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Damien Hirst, Doha, 2013 (photo by Gazanfarulla Khan/Flickr)

What does it say about the character of art audiences when artists who had previously been adored fall out of fashion and have scorn piled on them? There was talk earlier in the year about the music group U2, which has fallen from the peak of their fame — performing in the highest grossing concert tour in history — to the point where they could hardly give away their newly released album. In the visual art scene there is the example of Julian Schnabel — he of the once great plate paintings — who upon more sober public consideration came to epitomize the excess of the 1980s and 90s and the prodigious egos that accompanied the most celebrated figures. He fell from grace, but resurrected himself as a filmmaker. Though he has now returned to painting, he does not enjoy the kind of attention and fascination he once did. Damien Hirst also went through a period a few years ago when prices for his work fell precipitously. Market demand is one indication of Hirst’s public estimation, and in his case seems closely linked with critical appraisal of his work; as the demand declined he was pilloried as a gleefully defecating celebrity clown.

U2, “Pride”, Rose Garden, Portland (photo by Matt McGee/Flickr)

When these artists depreciate in collective value there is a tendency for critics to gleefully crow over their loss of status. We might take this to simply be schadenfreude (the literal German translation of which is harm-joy), a sadly typical human response of taking pleasure in another’s misery. Routinely, schadenfreude is explained as a permutation of envy. However, there is more than envy at work in the polar swing from loving an artist to loathing them. When we laughingly disdain work we once venerated, I believe we are disdaining a version of ourselves, essentially admonishing ourselves for ever having subscribed to the idea of the artist’s supposed greatness.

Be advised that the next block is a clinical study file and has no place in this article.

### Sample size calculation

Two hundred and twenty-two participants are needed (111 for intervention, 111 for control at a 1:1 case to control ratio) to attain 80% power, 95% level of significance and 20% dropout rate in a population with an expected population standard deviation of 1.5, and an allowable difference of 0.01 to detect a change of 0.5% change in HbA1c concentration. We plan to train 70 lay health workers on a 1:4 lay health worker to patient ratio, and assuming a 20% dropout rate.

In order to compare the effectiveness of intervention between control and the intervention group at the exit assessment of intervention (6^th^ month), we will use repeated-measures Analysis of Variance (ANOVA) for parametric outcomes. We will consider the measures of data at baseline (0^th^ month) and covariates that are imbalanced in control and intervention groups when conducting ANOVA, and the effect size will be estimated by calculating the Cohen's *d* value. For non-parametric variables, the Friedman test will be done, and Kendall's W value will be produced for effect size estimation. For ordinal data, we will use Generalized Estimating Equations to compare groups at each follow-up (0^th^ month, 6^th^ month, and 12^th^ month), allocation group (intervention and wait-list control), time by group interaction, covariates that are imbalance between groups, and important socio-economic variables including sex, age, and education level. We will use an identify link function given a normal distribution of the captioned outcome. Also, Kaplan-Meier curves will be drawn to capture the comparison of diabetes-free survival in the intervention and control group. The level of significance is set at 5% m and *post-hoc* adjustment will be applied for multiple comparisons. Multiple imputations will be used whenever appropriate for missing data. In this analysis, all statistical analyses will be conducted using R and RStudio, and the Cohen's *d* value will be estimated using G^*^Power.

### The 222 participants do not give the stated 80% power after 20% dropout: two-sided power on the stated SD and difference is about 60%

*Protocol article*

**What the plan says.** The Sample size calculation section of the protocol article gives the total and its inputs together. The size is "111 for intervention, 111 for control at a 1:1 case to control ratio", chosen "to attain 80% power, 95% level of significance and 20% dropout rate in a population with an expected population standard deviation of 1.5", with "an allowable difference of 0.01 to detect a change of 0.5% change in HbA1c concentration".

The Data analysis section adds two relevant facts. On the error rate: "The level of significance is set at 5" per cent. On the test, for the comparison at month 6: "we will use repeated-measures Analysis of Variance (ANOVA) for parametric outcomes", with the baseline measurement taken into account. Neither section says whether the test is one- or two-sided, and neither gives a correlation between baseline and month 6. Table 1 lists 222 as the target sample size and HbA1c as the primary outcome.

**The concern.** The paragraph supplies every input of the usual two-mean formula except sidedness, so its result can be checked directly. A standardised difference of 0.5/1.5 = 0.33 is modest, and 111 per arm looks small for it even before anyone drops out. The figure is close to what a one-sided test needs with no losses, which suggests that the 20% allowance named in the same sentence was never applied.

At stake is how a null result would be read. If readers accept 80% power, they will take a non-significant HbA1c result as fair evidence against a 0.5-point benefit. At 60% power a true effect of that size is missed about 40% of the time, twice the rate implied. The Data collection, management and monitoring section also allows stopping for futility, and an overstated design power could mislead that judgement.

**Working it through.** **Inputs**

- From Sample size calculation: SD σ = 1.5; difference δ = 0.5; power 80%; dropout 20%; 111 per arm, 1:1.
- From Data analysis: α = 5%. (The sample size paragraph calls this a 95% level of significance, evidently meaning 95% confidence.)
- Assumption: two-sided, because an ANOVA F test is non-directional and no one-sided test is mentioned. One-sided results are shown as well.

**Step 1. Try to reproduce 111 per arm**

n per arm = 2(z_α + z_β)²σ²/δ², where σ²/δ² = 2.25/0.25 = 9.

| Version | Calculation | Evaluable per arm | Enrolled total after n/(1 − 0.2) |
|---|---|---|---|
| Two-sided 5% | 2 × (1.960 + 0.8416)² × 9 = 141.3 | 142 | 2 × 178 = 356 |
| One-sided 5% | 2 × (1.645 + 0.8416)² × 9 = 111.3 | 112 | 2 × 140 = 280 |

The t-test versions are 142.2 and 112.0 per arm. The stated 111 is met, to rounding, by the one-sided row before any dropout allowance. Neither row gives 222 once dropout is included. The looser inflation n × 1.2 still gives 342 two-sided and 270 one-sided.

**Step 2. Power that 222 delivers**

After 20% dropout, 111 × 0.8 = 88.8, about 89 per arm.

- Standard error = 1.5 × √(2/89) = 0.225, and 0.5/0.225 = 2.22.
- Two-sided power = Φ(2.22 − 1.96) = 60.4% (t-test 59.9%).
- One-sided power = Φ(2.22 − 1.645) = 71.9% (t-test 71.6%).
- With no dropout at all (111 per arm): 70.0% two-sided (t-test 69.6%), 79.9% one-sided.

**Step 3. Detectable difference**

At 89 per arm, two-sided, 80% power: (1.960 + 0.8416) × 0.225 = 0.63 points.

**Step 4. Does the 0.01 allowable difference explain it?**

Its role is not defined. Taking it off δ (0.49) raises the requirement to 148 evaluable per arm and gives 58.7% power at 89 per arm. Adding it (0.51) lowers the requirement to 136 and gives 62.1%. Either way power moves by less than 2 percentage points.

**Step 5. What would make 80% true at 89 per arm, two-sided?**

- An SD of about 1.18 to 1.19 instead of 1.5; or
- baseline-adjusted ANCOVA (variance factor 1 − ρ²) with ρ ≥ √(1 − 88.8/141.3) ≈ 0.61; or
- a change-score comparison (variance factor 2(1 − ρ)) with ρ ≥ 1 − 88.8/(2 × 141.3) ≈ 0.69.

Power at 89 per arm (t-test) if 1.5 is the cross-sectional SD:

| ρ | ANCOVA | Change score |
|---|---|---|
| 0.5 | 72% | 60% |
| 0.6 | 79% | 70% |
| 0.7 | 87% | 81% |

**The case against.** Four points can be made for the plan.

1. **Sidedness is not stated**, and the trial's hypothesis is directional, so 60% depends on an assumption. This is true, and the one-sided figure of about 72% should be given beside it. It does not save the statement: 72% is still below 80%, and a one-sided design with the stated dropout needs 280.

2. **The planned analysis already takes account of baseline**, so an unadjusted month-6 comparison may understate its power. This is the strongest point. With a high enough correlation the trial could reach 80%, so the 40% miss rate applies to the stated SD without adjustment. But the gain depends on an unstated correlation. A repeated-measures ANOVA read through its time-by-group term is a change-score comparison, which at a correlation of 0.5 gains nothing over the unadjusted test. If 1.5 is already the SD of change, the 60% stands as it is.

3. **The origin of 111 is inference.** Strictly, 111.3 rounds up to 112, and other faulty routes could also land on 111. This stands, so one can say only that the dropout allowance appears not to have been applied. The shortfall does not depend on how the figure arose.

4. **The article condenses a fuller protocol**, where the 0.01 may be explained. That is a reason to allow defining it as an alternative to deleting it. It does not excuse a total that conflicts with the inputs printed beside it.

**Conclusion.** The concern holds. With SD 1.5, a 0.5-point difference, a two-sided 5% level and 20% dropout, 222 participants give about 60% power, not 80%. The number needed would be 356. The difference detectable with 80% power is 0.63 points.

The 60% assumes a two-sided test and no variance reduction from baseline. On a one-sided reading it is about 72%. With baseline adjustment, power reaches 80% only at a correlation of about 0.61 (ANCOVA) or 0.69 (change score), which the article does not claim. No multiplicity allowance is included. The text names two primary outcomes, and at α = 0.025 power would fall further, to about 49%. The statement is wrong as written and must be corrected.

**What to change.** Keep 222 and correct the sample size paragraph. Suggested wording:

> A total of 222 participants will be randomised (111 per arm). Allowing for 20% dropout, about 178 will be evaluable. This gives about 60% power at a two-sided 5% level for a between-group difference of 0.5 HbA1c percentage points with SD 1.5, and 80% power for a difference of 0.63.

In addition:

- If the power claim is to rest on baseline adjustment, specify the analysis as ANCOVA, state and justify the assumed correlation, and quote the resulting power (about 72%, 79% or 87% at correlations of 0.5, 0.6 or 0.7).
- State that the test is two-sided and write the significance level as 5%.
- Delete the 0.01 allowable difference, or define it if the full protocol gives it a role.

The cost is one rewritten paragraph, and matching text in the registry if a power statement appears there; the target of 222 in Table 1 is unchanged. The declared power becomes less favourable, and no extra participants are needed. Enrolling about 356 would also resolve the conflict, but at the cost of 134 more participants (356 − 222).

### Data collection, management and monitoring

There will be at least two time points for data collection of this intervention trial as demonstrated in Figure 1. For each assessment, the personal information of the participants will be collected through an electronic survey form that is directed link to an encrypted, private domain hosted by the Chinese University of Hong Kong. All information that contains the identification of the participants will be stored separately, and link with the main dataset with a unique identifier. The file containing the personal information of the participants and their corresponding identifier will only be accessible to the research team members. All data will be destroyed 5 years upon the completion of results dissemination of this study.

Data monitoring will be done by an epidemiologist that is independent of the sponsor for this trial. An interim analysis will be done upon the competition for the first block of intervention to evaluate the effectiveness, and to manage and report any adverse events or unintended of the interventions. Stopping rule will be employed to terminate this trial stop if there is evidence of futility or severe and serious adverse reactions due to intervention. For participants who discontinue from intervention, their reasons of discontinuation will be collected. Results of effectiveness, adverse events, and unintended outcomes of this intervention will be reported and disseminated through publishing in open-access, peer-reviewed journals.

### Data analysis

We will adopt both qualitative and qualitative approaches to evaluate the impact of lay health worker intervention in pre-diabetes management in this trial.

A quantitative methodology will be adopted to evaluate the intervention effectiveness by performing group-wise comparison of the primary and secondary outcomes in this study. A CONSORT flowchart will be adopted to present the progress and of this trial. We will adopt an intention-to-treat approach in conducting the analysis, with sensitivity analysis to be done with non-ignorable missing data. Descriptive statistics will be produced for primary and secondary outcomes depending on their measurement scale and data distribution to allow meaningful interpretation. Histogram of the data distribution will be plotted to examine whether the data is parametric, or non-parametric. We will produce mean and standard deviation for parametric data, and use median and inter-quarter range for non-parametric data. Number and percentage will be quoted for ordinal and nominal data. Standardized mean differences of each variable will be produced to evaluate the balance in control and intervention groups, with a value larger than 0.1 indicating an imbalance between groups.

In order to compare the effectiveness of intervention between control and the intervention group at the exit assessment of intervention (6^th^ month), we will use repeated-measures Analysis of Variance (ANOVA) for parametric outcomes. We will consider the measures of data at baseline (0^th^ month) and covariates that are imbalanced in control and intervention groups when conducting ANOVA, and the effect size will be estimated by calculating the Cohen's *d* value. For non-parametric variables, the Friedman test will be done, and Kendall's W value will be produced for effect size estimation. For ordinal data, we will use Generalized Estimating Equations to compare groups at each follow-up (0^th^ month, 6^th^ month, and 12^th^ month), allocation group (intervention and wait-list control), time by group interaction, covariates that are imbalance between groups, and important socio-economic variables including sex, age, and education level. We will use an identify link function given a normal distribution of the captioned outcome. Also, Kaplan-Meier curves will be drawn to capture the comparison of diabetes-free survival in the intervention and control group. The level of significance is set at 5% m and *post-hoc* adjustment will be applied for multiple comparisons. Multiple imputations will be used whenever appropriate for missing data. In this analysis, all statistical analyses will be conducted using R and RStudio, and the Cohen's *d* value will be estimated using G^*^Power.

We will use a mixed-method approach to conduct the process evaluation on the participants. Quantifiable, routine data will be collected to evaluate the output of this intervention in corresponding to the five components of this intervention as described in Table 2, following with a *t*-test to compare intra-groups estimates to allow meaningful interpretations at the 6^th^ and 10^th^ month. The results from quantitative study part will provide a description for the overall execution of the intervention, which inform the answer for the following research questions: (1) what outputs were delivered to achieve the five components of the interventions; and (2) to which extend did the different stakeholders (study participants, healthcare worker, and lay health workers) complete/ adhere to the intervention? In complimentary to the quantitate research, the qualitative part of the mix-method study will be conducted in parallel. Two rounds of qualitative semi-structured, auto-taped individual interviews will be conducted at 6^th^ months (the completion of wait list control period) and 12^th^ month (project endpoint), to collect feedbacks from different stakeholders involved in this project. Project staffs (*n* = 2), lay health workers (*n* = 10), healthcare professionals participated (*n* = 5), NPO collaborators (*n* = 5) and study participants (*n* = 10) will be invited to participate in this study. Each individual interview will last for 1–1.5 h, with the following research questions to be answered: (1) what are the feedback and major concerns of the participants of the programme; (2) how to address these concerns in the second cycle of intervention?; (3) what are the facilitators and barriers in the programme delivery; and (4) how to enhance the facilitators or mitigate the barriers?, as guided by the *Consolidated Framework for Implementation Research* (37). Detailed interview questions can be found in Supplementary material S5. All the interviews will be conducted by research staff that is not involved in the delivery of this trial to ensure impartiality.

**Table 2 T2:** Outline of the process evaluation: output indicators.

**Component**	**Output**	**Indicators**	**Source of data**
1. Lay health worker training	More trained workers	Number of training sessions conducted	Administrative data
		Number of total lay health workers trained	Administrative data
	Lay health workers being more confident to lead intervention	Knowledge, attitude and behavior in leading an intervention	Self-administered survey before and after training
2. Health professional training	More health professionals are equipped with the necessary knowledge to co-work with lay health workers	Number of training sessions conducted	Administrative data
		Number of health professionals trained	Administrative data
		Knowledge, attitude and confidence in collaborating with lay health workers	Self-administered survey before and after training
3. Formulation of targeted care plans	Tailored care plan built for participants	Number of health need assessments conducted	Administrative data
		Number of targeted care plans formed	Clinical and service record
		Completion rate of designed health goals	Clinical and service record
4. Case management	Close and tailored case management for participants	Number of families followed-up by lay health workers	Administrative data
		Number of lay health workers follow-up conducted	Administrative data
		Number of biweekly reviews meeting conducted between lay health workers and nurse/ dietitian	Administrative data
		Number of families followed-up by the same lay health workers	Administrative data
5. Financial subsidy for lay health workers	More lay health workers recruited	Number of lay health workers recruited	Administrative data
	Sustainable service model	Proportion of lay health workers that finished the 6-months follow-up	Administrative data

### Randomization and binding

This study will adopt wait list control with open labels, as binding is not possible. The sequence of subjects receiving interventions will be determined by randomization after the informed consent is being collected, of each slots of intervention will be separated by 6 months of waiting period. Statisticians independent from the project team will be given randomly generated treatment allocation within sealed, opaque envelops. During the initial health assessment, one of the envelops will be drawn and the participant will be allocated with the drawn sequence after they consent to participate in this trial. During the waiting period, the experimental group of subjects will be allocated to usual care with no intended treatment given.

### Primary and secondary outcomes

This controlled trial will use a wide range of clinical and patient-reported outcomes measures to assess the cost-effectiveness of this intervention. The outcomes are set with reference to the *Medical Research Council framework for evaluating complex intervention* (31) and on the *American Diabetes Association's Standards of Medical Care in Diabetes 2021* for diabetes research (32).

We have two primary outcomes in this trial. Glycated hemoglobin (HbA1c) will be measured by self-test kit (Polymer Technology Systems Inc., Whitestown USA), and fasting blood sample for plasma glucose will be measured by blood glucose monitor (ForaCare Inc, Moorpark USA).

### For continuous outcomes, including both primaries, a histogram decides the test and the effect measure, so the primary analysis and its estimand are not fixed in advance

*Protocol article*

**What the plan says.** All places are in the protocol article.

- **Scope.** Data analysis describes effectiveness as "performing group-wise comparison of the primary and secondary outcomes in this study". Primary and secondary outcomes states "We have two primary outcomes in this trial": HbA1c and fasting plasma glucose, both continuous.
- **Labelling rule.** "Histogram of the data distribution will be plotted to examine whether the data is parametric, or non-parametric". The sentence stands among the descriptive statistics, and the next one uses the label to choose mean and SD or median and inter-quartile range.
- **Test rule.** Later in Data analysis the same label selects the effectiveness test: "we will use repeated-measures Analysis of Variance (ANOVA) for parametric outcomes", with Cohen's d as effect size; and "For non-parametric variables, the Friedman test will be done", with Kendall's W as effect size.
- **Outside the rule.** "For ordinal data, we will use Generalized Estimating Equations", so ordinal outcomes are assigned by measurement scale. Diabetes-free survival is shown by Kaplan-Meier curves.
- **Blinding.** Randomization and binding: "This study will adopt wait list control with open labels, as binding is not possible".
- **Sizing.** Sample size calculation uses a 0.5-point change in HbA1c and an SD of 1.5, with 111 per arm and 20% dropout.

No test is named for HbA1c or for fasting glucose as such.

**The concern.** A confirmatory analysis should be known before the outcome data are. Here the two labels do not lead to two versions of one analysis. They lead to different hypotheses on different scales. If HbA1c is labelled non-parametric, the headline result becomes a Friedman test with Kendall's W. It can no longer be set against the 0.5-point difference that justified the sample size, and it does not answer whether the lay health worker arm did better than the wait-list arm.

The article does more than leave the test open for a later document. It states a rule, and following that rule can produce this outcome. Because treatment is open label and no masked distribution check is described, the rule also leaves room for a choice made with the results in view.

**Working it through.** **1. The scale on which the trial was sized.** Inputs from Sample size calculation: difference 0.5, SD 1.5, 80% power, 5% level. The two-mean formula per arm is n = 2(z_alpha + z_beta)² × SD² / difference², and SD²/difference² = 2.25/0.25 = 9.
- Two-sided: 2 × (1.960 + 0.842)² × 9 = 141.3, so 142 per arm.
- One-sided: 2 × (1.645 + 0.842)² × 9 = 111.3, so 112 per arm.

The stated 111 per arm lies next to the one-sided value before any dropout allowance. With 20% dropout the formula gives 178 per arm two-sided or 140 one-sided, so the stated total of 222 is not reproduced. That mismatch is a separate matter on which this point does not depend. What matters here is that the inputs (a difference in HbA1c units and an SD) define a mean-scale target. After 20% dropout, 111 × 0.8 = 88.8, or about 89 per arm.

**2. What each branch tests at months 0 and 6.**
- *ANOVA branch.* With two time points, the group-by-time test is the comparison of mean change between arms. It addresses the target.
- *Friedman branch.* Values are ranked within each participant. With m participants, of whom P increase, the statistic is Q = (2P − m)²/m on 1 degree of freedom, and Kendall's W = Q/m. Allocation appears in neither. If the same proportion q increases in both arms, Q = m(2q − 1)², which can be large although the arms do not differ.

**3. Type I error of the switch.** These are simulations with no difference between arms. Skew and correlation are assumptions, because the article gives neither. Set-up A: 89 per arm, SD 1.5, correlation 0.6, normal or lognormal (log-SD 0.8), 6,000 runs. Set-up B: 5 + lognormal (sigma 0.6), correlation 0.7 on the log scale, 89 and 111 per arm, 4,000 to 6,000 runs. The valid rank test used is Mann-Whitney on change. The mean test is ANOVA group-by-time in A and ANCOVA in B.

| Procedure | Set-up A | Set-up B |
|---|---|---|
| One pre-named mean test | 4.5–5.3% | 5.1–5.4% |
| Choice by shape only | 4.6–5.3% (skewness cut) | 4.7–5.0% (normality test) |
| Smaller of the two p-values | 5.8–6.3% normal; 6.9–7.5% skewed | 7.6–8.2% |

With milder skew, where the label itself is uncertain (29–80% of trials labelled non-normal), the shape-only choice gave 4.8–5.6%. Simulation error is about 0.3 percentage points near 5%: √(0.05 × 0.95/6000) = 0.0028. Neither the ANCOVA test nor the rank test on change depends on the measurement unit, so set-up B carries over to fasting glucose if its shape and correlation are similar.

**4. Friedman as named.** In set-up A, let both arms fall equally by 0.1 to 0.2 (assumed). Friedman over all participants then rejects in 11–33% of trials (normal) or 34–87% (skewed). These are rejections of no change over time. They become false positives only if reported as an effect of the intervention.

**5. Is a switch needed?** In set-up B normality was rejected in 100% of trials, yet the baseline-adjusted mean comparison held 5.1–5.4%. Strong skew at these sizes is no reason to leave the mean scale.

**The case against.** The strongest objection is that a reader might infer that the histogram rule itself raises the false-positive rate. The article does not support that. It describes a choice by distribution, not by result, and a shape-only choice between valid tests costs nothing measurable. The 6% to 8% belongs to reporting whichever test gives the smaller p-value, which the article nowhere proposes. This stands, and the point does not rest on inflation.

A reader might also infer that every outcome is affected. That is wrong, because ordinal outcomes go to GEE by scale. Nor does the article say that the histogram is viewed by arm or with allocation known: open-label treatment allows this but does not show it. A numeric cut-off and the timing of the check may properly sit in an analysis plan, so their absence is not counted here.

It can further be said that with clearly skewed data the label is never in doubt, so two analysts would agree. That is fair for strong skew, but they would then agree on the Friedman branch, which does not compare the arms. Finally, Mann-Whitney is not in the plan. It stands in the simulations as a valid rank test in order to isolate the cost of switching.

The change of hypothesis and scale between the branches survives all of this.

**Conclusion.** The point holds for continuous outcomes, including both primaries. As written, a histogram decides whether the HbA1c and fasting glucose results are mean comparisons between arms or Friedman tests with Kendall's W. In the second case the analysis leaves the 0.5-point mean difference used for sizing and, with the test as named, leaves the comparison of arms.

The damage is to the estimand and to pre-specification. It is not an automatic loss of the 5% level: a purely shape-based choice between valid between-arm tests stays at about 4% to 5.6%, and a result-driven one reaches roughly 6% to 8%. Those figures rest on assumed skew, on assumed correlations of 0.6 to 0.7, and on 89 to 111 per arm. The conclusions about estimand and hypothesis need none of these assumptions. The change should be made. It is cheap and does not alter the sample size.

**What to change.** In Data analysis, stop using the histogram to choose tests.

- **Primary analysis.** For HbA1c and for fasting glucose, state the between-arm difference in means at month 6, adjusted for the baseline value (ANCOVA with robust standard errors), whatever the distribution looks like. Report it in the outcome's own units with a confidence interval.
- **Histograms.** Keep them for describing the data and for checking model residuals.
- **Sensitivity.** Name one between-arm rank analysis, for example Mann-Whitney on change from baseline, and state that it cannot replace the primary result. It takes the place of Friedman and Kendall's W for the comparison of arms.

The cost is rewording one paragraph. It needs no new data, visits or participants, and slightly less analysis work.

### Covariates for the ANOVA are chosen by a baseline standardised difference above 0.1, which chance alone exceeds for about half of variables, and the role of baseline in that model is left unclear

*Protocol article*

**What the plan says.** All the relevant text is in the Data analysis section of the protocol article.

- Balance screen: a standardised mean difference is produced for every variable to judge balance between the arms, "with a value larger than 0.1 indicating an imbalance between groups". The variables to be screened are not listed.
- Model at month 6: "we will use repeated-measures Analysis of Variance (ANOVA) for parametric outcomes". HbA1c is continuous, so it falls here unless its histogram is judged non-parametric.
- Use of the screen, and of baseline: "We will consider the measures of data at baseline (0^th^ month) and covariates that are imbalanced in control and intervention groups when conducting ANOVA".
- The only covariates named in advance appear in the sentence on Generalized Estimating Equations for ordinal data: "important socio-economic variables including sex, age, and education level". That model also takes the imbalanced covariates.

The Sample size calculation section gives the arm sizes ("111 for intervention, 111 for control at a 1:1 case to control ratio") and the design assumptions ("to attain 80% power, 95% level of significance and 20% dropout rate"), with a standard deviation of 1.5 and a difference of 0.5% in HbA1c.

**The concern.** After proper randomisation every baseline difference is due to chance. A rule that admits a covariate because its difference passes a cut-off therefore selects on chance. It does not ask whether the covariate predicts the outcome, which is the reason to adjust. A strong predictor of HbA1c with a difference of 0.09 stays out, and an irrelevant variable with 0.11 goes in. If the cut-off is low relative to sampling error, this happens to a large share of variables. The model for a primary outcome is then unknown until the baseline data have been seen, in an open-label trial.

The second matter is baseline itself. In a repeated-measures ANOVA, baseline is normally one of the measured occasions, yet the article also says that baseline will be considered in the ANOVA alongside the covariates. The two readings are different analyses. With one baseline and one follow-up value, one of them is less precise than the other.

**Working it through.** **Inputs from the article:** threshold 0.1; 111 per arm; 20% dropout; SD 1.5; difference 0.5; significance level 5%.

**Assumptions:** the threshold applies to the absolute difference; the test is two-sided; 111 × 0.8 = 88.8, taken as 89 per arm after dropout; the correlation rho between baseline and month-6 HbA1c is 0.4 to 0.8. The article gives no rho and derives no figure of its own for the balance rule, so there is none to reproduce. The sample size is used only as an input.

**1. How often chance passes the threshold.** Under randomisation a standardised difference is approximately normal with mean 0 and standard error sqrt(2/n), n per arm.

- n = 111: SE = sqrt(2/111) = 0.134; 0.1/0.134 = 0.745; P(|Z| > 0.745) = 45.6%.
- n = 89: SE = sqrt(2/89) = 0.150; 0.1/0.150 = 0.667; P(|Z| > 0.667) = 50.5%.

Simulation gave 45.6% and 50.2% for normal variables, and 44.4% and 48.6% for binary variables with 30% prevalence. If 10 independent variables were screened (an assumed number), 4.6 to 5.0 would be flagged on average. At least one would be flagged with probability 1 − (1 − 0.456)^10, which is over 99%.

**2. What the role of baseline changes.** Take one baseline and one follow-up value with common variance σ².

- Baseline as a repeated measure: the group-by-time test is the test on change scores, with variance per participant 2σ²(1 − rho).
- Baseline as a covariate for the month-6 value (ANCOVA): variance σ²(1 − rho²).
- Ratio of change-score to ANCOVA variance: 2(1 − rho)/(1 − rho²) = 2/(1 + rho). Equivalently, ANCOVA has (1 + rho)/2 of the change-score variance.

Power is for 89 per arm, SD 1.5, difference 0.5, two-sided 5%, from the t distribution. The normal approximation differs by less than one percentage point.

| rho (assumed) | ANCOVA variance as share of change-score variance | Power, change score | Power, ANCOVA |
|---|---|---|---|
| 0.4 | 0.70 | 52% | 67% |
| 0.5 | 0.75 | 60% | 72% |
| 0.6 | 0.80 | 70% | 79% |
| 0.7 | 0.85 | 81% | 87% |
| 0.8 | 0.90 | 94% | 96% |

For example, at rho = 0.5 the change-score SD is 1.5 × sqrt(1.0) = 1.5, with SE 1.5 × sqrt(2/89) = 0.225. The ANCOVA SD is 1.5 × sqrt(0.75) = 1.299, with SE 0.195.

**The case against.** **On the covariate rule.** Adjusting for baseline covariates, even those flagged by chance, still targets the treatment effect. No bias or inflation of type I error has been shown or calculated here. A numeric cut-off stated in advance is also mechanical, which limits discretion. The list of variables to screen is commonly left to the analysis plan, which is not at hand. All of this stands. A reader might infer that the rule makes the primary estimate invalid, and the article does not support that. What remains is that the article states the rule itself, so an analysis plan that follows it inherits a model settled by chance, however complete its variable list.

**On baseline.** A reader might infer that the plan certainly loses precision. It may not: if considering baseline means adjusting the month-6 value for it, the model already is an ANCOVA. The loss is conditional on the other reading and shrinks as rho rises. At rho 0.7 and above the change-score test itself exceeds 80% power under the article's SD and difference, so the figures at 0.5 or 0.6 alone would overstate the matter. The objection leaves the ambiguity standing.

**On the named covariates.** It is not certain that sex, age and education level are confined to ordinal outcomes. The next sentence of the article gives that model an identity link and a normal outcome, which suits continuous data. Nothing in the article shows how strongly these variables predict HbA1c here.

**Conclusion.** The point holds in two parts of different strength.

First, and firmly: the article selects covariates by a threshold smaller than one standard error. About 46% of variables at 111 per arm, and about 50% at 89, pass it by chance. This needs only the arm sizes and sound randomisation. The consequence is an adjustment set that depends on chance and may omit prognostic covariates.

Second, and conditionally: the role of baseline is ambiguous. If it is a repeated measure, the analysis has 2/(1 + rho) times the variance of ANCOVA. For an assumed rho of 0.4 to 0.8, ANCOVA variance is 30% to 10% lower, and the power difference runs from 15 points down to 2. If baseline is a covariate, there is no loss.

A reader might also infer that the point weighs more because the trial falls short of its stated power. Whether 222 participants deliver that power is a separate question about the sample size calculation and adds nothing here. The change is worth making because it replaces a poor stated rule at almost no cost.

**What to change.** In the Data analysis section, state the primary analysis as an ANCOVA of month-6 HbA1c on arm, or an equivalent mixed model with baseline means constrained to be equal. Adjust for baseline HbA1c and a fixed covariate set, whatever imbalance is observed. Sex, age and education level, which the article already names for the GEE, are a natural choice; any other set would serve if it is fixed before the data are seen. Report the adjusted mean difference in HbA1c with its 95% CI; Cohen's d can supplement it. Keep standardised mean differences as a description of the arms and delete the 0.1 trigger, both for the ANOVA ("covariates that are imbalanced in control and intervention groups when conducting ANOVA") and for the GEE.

In the background of this argument is a premise located in the philosophical tradition of German Idealism that resolves the subject/object and ideal/real splits by essentially making the basis for all forms of knowledge self-knowledge. This may explain what we do when we face the fact that something we genuinely once cared for has somehow shifted in our consideration to become rubbish. What the shift suggests is that the self that one used to be is flawed or worse, is unreliable. We deal with this unreliability by displacing it, by heaping scorn on the object, thus distancing ourselves from it.

This is not to say that there is something inherently wrong with this psychological strategy. We make our accommodations to living with ourselves as best we can. But rather than heaping scorn on an artist or practice we once esteemed, we can also recognize that when we come to hate something we once valued, it has not changed; we have. The poet Amy Lingafelter writes “Each time we fall out of love we/ we say it wasn’t really love at all, as if/ landing a plane would say no, not/ actual sky. While I am in the dark ”

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Seph Rodney

Seph Rodney, PhD, is a senior critic for Hyperallergic and has written for the New York Times, CNN, MSNBC, and other publications. He is featured on the podcast The...

6 replies on “When We Fall Out of Love with Artists”

  1. The biggest difference between U2 and Schnabel/Hirst is that at one point U2 were actually good.